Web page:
For a related assignment we were also asked to make a piece from just white fibres with the intention of dyeing it so that the different design elements would be revealed as not all fibres accept the dye at the same rate. Here is the piece laid out, ready to be wetted out and rolled:

And before dyeing (not very inspiring!):

And after dyeing:

I’m a little disappointed with this piece, I’m glad I incorporated some vegetable fibre (igneo corn top) which does not accept the acid-fast dyes, the corn top is the only element that has provided a reasonable amount of contrast. All the wools, silks, mohair and alpaca seem to have accepted the dye fairly evenly so the changes in colour are rather subtle. The different textures are nice though. I am tempted to add some embroidery to make it more interesting…..

Sculptures to Dye For

I confess I have been a bit slack about posting lately. Sorry about that but I have been doing bits and pieces of felt making and dyeing. I dyed these pieces from my workshop with Yvonne Habbe a couple of weeks ago but have only just got around to taking photos of them. I think most of them turned out really well.

This one is about 4 inches long and I am tempted to stitch some beads into the cleft down the centre and turn it into a brooch.

This was my spherical pod from the first exercise on the workshop, I’m pleased with how the rainbow dyeing has turned out.

I love the colours and floral shape of this piece but it is too large to be a brooch – maybe a small bowl?

I have been making lots of these to test out how different wool breeds behave in these small sculptures. This one already has a brooch pin on the back.

This is another brooch, it wasn’t intentional but after adding the dark beads it now reminds me of a pomegranate.

This sculpture (about 10 inches tall) reminds me of a tellytubby – again that wasn’t my intention at all when I drew the template and started shaping the felt!

This piece still needs a bit of work, I think I will stitch down the curly tips to hold them in a tighter spiral and add a brooch pin to the back. It measures about 6 inches across.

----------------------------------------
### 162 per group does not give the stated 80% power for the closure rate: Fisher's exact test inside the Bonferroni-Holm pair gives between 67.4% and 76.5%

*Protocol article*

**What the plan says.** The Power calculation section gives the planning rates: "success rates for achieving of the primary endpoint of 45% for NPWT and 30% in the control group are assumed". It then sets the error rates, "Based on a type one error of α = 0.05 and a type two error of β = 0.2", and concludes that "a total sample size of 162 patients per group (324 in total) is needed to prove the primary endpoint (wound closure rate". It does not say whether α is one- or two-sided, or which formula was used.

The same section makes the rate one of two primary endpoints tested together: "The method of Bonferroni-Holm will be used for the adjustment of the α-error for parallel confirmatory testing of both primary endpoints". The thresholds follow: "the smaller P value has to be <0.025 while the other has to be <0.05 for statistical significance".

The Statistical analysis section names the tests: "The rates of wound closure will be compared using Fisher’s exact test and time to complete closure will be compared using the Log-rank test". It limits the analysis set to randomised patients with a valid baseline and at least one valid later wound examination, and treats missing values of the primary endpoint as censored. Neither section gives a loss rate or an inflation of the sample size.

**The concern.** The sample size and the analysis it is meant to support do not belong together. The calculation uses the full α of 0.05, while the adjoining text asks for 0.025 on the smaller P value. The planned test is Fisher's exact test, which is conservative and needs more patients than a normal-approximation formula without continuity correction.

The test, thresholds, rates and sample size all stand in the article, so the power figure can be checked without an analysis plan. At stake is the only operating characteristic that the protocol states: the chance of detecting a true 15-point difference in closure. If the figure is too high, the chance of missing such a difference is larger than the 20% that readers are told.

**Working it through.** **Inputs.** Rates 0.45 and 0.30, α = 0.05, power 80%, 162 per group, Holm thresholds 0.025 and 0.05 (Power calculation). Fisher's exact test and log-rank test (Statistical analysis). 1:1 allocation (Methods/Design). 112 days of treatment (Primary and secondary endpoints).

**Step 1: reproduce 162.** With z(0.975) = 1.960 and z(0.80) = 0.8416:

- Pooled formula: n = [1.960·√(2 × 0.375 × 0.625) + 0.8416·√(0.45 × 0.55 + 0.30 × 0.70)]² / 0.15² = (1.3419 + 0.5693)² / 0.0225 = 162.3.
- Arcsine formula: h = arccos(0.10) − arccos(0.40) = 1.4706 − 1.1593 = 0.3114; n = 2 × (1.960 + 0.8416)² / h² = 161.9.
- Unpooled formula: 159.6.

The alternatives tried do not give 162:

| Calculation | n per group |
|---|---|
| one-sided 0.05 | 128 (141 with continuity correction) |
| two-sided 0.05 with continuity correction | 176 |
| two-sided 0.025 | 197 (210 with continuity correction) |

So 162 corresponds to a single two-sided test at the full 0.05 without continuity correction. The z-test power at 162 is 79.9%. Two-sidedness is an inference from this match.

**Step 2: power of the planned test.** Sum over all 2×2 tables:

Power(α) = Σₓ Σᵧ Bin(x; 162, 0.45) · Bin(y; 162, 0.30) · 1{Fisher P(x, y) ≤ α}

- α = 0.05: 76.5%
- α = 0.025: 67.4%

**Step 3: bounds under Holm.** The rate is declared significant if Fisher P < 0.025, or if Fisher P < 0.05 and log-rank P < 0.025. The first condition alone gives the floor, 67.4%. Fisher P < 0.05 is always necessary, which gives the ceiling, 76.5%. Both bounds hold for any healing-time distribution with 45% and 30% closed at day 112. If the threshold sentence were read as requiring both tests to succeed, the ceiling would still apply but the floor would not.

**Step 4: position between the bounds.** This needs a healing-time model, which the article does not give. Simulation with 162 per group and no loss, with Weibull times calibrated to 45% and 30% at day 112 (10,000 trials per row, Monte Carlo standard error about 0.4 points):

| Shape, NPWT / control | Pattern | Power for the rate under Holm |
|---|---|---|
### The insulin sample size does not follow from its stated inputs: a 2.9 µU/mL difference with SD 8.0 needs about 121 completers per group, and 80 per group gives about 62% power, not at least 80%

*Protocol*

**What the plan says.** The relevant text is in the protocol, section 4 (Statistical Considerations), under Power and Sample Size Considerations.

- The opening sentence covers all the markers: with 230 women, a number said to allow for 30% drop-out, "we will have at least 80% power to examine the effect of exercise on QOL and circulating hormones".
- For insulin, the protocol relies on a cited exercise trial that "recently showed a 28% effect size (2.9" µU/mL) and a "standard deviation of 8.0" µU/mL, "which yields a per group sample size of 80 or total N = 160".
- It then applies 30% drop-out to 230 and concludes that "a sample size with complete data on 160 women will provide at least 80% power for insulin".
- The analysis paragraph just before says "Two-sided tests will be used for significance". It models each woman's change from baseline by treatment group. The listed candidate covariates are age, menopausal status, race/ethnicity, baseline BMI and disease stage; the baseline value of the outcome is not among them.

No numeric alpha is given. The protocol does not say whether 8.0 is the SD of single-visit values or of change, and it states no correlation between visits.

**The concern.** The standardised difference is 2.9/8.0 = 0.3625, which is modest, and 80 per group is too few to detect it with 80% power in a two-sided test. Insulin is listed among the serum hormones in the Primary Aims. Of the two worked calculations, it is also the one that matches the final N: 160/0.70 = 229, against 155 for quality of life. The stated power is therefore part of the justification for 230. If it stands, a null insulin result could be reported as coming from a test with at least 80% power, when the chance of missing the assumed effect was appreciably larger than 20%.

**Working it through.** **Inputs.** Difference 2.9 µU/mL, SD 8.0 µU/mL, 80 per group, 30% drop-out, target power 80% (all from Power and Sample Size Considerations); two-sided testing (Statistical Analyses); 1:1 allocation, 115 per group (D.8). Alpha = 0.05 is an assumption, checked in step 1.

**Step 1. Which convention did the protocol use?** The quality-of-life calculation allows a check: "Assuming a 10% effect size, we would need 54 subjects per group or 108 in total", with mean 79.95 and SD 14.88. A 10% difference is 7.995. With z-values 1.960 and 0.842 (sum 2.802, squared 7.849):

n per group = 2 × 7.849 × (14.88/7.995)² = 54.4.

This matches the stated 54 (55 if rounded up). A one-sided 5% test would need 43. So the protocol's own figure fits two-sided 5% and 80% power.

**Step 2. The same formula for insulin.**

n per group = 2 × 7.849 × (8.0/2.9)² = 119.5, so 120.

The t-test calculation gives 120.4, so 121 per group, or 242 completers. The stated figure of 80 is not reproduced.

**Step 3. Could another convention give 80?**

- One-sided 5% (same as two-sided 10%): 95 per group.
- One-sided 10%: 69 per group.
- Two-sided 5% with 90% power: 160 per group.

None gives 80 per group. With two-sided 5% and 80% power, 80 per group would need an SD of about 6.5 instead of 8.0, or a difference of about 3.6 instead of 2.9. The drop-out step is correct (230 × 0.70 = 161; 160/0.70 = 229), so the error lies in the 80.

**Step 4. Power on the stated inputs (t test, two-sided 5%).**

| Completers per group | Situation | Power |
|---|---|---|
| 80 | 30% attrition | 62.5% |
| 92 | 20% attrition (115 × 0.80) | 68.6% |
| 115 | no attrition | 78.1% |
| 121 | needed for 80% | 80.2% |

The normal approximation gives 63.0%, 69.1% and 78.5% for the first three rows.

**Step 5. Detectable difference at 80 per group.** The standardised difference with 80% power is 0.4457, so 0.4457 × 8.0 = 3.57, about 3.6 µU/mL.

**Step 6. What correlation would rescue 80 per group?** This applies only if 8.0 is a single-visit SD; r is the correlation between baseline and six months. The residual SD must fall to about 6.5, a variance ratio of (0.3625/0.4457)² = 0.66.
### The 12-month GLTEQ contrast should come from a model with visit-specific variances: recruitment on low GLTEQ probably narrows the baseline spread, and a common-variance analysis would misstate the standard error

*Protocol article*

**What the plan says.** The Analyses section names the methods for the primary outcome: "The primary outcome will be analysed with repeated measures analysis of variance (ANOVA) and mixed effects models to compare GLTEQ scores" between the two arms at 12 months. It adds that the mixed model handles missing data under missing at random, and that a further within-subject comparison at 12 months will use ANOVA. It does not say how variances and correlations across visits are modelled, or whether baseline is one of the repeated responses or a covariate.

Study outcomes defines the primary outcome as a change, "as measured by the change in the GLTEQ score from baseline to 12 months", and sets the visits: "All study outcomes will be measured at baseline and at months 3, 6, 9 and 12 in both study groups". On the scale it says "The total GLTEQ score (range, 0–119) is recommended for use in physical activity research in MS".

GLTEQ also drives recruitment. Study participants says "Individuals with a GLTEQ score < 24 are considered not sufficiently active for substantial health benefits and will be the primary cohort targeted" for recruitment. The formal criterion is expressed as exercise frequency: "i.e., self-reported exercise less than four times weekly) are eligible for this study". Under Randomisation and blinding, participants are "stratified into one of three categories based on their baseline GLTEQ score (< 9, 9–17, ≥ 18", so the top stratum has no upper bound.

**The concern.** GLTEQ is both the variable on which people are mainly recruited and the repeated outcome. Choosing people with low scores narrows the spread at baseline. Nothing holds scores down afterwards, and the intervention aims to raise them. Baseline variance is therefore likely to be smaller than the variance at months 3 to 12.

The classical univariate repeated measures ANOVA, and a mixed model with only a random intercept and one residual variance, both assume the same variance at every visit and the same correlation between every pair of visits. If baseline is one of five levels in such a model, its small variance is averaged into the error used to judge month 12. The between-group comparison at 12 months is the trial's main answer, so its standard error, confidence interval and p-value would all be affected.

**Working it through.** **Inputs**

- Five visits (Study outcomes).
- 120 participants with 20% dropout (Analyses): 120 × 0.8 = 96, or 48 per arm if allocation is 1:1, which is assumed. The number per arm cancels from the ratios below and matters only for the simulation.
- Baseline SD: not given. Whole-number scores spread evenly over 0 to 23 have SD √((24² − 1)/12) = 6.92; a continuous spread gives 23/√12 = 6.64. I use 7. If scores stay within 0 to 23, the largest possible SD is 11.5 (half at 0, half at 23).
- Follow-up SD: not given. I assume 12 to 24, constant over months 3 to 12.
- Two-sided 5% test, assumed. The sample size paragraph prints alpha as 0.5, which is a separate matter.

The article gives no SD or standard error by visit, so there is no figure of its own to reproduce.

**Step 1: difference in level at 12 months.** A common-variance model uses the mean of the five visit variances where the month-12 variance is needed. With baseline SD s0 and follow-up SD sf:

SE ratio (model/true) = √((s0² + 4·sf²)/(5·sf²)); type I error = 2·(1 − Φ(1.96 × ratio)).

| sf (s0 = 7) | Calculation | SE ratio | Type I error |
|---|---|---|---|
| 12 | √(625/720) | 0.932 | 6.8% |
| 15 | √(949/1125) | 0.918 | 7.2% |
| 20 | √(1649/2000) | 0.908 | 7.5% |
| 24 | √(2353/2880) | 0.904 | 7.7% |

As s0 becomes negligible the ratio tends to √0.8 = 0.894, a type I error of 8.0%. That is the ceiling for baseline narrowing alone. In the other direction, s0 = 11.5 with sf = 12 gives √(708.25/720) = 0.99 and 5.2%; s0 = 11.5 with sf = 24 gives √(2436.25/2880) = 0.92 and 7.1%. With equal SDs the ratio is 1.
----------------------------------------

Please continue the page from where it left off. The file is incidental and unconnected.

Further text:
OK – so the eagle-eyed amongst you have probably noticed this one and the next have not been dyed, instead they have been treated with a cellulose based stiffener.

Not sure if anyone else has tried making a hollow cube from felt? This has to be one of the most difficult things I have tried to do with felt, as you pull and stretch one side to straighten it you end up pulling another edge out of shape. I plan to add some stitching to this one, more on that next time.

And finally, a little tease, this is one of the bag designs I have been working on since Yvonne’s workshop, it is actually a coin purse (or will be) that will have a matching handbag.

Have a great weekend!

Linking up to nina-marieoff the wall Friday

Sun Dyeing

I was reading a blog a couple of weeks ago with some scepticism. With the benefit of hindsight I concede my scepticism was a little unfair. The blogger in question had posted about sun dyeing and said that you don’t need to buy those expensive photo-sensitive fabric dyes / paints, any old fabric paint will do. My initial reaction was, if any old fabric paint will do why is there a market for those expensive photo-sensitive paints? Too good to be true right?

The scientist in me made me set my scepticism to one side long enough to perform a little experiment. We all want to save our pennies to spend on more textile toys don’t we??

Materials:

  • Light coloured cotton based fabric (I expect silk will work too but synthetics possibly not – those are experiments for another day 🙂 )
  • A pad of newspaper or a large box (I used a plastic under-bed storage box)
  • Masking tape
  • A spray bottle filled with water
  • Fabric paints (I used Setasilk (iron-fix) silk paint and acrylic paint mixed 50:50 with textile medium). If you don’t plan to wash your fabric you can replace the textile medium with water.
  • Large brushes (I used the foam type)
  • Resists – I used leaves but anything that will lie flat on the fabric and block the light all work well. Paper cut outs and opaque stencils work well.

This is what I did:

  • Stretch your fabric over a box or a pad of newspaper with masking tape
  • Spray with water until evenly wet, allow the water to disperse while you gather some leaves or other objects to create a resist.
  • Working quickly, cover your fabric with fabric paint and lay out your resists, ensure they are as flat as possible to the surface of the fabric.
  • Leave in a sunny spot for 2 hours (beware of breezes blowing all your resists away if you put your box outside – I left mine in front of a south facing window).
  • The hardest part is resisting the urge to lift the leaves to see what is happening underneath 😉
  • Remove the leaves / resists and iron for several minutes to heat fix.

Sitting in the sun catching some rays, the pink and blue on the left is the Setasilk paint and on the right is red acrylic paint mixed with textile medium.

I think I applied the acrylic paint (on the right) too thickly, hence the effect is not so noticeable. In the areas where the paint is a little thinner the leaves are paler.

A second attempt with a lighter coating of acrylic paint. I also sprinkled a few grains of rock salt in the bottom right to see what effect that would have:

After 2 hours on a sunny windowsill:

Close up of the salt effect, it appears to have concentrated the paint under the grain and drawn the paint from the surrounding area:

A close up of an acer leaf outline.

Have you done any sun dyeing? What paints / fabrics did you use?
Linking up to nina-marieoff the wall Friday